Spotlight : August 1998

Patrick Tatopoulos: The Man Behind The Monster
Written By Scott Essman


Read PART ONE Of The Interview

Patrick Tatopoulos (at right) poses with the 1/6 scale Godzilla.
"It was basically my version of GODZILLA - the way I think it should be now," recalled Patrick Tatopoulos of his original creature design. "For years, people have seen Godzilla in movies, but I wanted to show them something new." That he did, and once Toho Studios had approved of Tatopoulos' new Godzilla designs, the artist was faced with the challenge of creating a believable monster who was to appear 350 feet tall as it romped around Manhattan. "GODZILLA was definitely my biggest project," Tatopoulos admitted. "I felt that a lot of the responsibility was on my shoulders since we were creating the title character."

In December 1996, a 20,000 square-foot facility in Culver City in which the various practical aspects of the character were to be created was established as "the Godzilla shop." Tatopoulos, who was assigned to supervise the look of the CG animation as well, had to quickly assemble a team of top-notch sculptors, moldmakers, suit fabricators, art directors and production coordinators required to undertake the mammoth proportions of the show. "I was lucky since, at that time, Stan Winston was wrapping THE LOST WORLD, and Rick Baker was completing MEN IN BLACK, so the craftspeople who finished working in those shops were able to come to my new shop. At its peak, my crew, with 172 members, was the biggest ever assembled," he recalled.

After many discussions with director Roland Emmerich, the original plan for the numerous character effects was to split the film 50%-50% between Tatopoulos practical creatures and CGI. "Roland had just put together Centropolis Effects, his own CGI company," explained Tatopoulos, "so it was only natural that he wanted GODZILLA to put them on the map." Acknowledging CGI as another

The animatronic beast with a taxi in its jaws, for the climax of the film.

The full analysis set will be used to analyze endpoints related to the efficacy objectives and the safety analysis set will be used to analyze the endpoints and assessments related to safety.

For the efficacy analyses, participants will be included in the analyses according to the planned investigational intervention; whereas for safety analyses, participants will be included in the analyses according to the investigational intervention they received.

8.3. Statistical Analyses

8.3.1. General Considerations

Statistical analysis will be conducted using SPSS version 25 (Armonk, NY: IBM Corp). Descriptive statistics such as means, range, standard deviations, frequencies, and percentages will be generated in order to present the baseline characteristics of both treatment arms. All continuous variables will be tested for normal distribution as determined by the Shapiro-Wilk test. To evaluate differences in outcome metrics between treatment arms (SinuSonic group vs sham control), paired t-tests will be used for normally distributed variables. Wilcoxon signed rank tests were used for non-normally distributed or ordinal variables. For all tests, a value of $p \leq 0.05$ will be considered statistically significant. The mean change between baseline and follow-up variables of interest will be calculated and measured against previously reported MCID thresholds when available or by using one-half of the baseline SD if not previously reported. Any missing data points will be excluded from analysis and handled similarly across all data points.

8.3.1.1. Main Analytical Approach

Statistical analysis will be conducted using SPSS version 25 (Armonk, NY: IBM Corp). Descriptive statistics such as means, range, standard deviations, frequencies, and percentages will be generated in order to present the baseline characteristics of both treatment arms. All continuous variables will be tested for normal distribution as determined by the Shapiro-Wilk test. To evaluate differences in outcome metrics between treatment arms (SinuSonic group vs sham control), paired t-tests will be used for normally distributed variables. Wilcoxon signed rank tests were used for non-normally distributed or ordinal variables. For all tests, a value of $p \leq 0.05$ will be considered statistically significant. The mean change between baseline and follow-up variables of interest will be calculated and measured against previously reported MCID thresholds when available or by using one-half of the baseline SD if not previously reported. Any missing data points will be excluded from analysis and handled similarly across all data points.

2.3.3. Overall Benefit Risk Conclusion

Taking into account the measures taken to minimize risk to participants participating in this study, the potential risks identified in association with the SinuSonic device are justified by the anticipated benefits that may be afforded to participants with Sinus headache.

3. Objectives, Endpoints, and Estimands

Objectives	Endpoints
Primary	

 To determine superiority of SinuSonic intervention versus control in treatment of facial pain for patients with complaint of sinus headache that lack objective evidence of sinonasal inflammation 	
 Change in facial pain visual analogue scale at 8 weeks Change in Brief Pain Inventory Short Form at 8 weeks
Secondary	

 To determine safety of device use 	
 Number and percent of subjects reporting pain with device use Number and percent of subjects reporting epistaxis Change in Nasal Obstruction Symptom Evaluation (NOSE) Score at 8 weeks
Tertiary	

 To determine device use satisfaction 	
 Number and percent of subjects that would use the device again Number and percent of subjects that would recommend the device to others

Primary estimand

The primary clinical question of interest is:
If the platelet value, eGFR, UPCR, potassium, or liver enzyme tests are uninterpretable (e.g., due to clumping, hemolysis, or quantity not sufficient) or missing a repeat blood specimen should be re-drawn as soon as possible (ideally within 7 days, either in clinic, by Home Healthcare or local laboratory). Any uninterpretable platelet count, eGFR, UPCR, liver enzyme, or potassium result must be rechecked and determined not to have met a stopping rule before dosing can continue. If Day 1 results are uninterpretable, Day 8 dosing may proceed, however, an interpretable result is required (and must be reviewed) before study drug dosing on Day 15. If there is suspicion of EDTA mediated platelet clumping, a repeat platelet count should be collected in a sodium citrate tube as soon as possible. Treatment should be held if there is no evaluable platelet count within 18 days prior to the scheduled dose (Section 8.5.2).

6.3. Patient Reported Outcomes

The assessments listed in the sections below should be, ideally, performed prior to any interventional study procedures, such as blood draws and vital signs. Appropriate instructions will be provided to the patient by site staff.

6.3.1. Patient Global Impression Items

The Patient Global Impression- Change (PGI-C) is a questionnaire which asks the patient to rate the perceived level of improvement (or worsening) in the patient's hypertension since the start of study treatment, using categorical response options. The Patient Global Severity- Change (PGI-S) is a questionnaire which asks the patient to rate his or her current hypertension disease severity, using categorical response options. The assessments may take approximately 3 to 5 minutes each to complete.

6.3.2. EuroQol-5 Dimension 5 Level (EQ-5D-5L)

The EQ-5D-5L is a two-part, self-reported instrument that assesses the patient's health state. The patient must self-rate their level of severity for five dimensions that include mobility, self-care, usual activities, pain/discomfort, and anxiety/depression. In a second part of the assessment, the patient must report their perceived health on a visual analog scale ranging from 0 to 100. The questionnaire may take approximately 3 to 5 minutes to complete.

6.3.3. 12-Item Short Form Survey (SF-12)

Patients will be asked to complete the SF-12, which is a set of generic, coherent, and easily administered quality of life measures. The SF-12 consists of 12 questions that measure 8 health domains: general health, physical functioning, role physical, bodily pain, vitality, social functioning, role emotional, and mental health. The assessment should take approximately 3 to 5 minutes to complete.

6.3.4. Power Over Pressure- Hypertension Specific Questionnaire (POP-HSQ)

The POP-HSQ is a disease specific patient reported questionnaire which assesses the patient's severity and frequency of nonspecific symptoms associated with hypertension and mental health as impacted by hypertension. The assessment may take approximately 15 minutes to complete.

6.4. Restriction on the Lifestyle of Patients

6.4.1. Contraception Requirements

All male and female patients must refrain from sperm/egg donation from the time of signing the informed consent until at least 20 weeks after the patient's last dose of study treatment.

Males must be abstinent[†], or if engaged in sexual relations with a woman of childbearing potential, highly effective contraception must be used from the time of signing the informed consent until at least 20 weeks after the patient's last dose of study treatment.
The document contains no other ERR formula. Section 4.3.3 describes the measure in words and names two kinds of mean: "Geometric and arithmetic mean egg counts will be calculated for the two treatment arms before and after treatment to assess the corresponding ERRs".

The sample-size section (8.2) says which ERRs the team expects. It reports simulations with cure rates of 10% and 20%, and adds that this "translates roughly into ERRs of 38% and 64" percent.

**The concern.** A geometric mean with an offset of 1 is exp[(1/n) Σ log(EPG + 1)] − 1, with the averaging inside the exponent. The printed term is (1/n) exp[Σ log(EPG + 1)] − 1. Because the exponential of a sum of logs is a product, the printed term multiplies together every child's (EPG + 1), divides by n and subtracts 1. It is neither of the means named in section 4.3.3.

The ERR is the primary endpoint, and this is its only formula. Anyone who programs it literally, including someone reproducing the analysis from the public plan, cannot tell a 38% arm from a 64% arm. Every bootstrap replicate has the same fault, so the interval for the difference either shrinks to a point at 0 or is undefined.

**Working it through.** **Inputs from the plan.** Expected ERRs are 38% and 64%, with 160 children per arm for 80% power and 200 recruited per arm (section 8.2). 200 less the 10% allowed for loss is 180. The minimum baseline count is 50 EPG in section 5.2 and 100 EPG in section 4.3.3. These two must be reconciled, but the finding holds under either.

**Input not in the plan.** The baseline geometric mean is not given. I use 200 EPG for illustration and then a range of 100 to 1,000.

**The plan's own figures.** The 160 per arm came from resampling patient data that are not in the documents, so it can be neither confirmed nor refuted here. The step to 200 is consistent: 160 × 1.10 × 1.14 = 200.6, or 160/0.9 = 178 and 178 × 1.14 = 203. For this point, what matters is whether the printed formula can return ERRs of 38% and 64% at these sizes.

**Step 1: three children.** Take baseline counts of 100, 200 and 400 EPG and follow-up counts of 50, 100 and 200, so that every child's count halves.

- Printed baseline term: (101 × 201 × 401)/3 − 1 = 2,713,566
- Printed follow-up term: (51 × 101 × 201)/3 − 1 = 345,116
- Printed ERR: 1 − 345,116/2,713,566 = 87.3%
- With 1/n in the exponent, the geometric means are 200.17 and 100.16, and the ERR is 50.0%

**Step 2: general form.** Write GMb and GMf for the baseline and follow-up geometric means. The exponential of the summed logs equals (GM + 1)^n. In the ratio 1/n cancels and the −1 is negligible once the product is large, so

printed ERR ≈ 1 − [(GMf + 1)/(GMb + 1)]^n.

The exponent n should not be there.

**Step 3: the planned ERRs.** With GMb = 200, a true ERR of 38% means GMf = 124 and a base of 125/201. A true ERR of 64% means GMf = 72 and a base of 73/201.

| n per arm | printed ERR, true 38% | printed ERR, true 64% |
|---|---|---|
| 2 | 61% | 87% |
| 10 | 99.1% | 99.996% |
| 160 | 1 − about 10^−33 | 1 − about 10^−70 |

filmmaking tool, Tatopoulos noted its necessity in a project with as many dimensions as GODZILLA. "Even though I'm not as huge a fan of CGI as I am of practical effects, the only thing I'm concerned about is using the technique that works best for the situation " he said. "Ultimately, as a designer, I care about having a character that looks good throughout the whole movie."

Upon forming his core team, Tatopoulos set out to create two scales of Godzilla in his shop: an articulated suit worn by a performer, and an oversize mechanical character operated by a team of puppeteers. "We decided that the suit-size creature would be 1/24-scale and used for action shots with the same scale model buildings," said Tatopoulos. "However, we felt that it would be too small for insert shots and closeups, so we agreed to build a 1/6-scale, 35-foot-tall, hydraulic creature from the hips up." Added to this task was an extensive sequence involving Godzilla's offspring, the babies, or baby-zillas, for which Tatopoulos team would need to create eight suits and a ninth hydraulic creature. "We had so many different items to build in such a short period, it was like working on five films at once!" said mechanical supervisor Guy Himber.

Under Jake Garber, supervisor of the shop's art department, James Kagel coordinated the sculpting crew who worked from Tatopoulos' baby-zilla designs, all similar to prevent a continuity headache. "We created eight babies to take the part of 250," Tatopoulos noted. "My concept was generic so they could be interchangeably used in the film." Dave Kindlon designed the baby- zilla heads, with radio-control servos and custom motors built onto lightweight carbon-fiber frames. The heavy foam latex suits were fabricated with spandex undersuits to make them more resistant, and special leg extensions helped the babies achieve predatory snapping motions when puppeteered. "We had months of training; first we studied videotapes of lizards, iguanas and other reptiles to get a feel for how they moved," Tatopoulos explained.

"Roland and I tested acrobats and stunt people from Cirque De Soleil to wear the baby-zilla suits." The performer entered the suit from behind, fitting into the arms and legs from an open back. Next, the creature's head, spine, and tail attached like a giant backpack. Lastly, the actor was outfitted with leg extensions - towards the end of shooting, it became pragmatic to attach the leg extensions before the backpack - and finally the hands went on like gloves. On set, in addition to the suit performer, each baby had two puppeteers to actuate facial movements, plus a dresser to help the performer into the suit. Three hero babies featured articulated tongues and nictitating membranes on their eyes, while background babies were capable of simple mouth, eyelid and eye movements. A ninth completely hydraulic one designed by Tim Ralston was able to achieve more quick actions and possessed abilities such as breathing and tail motion. "The fully hydraulic baby was on a motion base from the waist up," Guy Himber explained. "A company called Mediamation provided a computer control and recording system to puppeteer it with the ability to repeat specific movements."

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